How many people does your fridge need to feed?
What do you usually eat for breakfast?
Kimi: Oatmeal, and an apple, sunflower seeds, walnuts, chia seeds, and some yogurt. And I have orange juice and milk.
Steven: Oatmeal with dried fruit—raisins or apricots. I don’t get too carried away. And on Sundays we always have waffles.
Is there anything you eat every day?
Steven: Milk, coffee, grapefruit juice.
Kimi: Milk, orange juice, pears.
Steven: That’s true, it’s the one fruit she can eat.
Kimi: I have an allergy to salicylate, which is the same chemical compound found in aspirin but it’s also in a lot of fruits and vegetables. It’s a naturally occurring anti-inflammatory compound, actually. And it’s in everything. If I eat foods with salicylate I get hives. I had my first real attack in graduate school; I remember I was eating berries and alfafa sprouts a lot then. So, now I can eat pears, bananas, and apples…
Steven: We generally have rice daily but we have it less these days because Kimi’s cutting down on carbohydrates.
Kimi: Yes, carbohydrates are supposed to contribute to calcium leaching from your bones. And rice is also supposed to have a lot of arsenic in it.
Steven: Well, I’m big on carbos and it doesn’t seem to be a problem for me. Although I guess it’s more of a concern when you have less mass.
Steven: Fish, chicken, pork—we don’t eat beef at all because it’s not good for the environment, and we don’t get too excited about it. We’re not really carnivores, we’re omnivores.
What item are you forbidden from purchasing right now?
Steven: We don’t buy many prepared foods, like baked goods. We make them ourselves.
Kimi: I try not to buy potato chips because I’m very addicted to them.
What’s the most delicious thing in here?
Kimi: The key lime pie we made last night.
The most disgusting?
Steven: Oh, look down in the freezer!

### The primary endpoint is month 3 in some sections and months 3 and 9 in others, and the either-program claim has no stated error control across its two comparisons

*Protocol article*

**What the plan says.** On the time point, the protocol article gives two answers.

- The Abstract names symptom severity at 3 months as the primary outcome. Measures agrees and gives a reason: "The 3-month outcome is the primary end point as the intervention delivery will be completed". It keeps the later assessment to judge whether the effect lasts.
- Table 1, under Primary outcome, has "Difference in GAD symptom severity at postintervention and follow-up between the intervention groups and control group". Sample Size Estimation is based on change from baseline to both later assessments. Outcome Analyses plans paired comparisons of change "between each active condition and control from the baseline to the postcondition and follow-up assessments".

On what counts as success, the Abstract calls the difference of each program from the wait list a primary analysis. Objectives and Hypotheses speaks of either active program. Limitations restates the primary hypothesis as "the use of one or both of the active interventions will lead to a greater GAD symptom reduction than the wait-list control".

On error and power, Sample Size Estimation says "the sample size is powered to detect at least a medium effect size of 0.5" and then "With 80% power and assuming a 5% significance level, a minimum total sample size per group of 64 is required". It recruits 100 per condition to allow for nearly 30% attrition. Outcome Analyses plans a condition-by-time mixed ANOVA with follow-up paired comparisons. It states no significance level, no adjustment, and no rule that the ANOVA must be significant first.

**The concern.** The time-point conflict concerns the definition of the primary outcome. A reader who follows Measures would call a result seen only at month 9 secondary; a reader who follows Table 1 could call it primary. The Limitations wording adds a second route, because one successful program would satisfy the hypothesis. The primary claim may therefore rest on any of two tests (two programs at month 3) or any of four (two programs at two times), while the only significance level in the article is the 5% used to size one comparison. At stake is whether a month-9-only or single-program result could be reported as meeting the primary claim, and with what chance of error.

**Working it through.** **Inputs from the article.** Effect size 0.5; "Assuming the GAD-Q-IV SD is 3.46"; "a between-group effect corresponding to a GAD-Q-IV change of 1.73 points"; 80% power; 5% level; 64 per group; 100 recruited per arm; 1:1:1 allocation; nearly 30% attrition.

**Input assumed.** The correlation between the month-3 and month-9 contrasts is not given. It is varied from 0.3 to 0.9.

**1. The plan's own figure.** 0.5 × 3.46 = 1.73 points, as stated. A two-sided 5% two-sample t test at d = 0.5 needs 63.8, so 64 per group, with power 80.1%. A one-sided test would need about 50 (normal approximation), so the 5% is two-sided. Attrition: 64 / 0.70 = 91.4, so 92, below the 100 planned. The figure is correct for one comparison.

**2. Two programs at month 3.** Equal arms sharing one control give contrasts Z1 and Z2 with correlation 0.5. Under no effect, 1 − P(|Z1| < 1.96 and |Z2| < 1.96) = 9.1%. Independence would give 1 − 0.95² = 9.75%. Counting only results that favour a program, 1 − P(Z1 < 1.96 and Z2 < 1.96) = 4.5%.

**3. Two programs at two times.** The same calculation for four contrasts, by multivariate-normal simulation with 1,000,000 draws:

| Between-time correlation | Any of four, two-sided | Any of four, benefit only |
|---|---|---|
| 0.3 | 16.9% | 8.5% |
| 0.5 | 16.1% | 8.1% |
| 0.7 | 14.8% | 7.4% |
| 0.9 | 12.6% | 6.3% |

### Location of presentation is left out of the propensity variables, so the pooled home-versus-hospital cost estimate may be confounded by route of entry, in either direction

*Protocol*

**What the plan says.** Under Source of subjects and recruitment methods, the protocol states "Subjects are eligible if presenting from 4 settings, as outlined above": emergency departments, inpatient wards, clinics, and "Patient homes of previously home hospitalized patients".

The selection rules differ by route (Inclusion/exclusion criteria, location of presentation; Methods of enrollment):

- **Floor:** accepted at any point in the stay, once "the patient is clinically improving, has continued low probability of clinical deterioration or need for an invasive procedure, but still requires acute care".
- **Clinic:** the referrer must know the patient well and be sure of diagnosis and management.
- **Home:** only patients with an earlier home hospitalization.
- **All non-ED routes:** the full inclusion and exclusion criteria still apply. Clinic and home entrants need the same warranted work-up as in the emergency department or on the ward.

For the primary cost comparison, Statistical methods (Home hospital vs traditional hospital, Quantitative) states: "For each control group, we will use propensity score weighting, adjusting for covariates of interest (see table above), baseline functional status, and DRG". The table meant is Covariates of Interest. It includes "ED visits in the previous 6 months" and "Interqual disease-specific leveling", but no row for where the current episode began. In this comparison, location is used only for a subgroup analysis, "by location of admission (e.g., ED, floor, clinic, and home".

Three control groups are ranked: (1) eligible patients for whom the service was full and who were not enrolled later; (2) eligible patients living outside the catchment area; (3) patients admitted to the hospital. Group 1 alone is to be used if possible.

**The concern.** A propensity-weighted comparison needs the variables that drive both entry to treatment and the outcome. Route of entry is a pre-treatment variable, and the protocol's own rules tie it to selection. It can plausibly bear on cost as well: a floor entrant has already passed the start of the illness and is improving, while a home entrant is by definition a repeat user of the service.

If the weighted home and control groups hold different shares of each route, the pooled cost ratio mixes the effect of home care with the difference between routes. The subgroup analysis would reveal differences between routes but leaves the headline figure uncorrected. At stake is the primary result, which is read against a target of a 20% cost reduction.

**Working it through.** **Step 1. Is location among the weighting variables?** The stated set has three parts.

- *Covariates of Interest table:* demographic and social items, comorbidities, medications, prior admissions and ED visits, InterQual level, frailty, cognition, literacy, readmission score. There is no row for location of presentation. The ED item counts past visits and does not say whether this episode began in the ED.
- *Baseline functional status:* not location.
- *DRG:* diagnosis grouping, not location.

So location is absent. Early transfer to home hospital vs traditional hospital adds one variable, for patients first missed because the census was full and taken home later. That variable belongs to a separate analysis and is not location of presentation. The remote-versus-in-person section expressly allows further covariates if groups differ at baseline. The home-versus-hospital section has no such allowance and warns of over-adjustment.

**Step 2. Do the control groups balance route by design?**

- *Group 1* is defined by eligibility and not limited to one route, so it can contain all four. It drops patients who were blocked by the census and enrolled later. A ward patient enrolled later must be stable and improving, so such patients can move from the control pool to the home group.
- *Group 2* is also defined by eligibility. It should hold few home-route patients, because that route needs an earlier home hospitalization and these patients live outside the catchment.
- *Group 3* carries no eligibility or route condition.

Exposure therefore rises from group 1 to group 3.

Kimi: We keep compost in the freezer so that the trash is less smelly. The garbage just gets picked up once a week.
Steven: We have a compost pile but we don’t use it.
Kimi: Because the bear will come.
Steven: It’s destroyed a number of composters and we’re not fighting the bear anymore. Besides, it’s bigger than Kimi.
Kimi: This mangosteen juice drink has been in here a long time. [Upon review, it had expired in 2011.]
Steven: Hmm, what’s the date on that tube of wasabi on the door? [It had expired in 2001]. Ha, well, out of sight, out of mind—it’s a small tube!
What's your guilty pleasure?
Kimi: Plain potato chips.
Steven: It’s hard for me to feel guilty about anything because I don’t gain any weight and I can eat as many sweets as I want. I inherited that from my father.
Kimi: What about salt?
Steven: But I don’t indulge in it that much anymore.
Kimi: That’s what you think!
Steven: OK, I guess it would be salty snacks.
Where do you do most of your food shopping?
Kimi: Price Chopper supermarket. And we do a little at the Brattleboro Food Co-op.
Steven: We’ve been Co-op members since 1973.
How much do you spend on groceries each week?
What percentage of your meals do you prepare at home?
Kimi: 90 to 95%.
Steven: 75 to 80% .
How often do you go grocery shopping?
Kimi: Multiple times a week.
Steven: Whenever we need something, we stop at the store after work. We have a good excuse because Kimi is downtown for work and rehearsals, and I go past town on the way home. One of our favorite things is Saturday night date: after we go out to a concert we usually end up at Price Chopper. It’s very good, there are no lines then!
Is there anything in here that we would have found in your childhood fridge?
Steven: Ice cream; milk; eggs; butter. My parents didn’t buy any prepared stuff either. We didn’t have orange juice because we couldn’t afford it. My parents always had jam, but thinking about it, I don’t think they kept it in the refrigerator.
Kimi: My parents didn’t refrigerate jam either. We had milk; eggs; beer; the standard vegetables. We lived on a small farm so for a period my parents had an additional small freezer for vegetables and meat.
What do you wish you had in here?
Kimi: Well, we need to buy some things for the Japanese dinner we’re going to make, like lotus root and burdock root.
Steven: I remember being out with Kimi’s dad and him finding burdock growing in the cracks in the sidewalk and pulling it up to take home.
Kimi, 63, is a physical therapist and a musician, and she’s holding a container of pistachios. Steven, 68, is an amateur musician (with a bit singing part in Funny Farm!), a long-time educator, and a school superintendent. He will be retiring in the summer after 46 years of teaching. He’s holding a jar of sambal. They live in Marlboro, Vermont.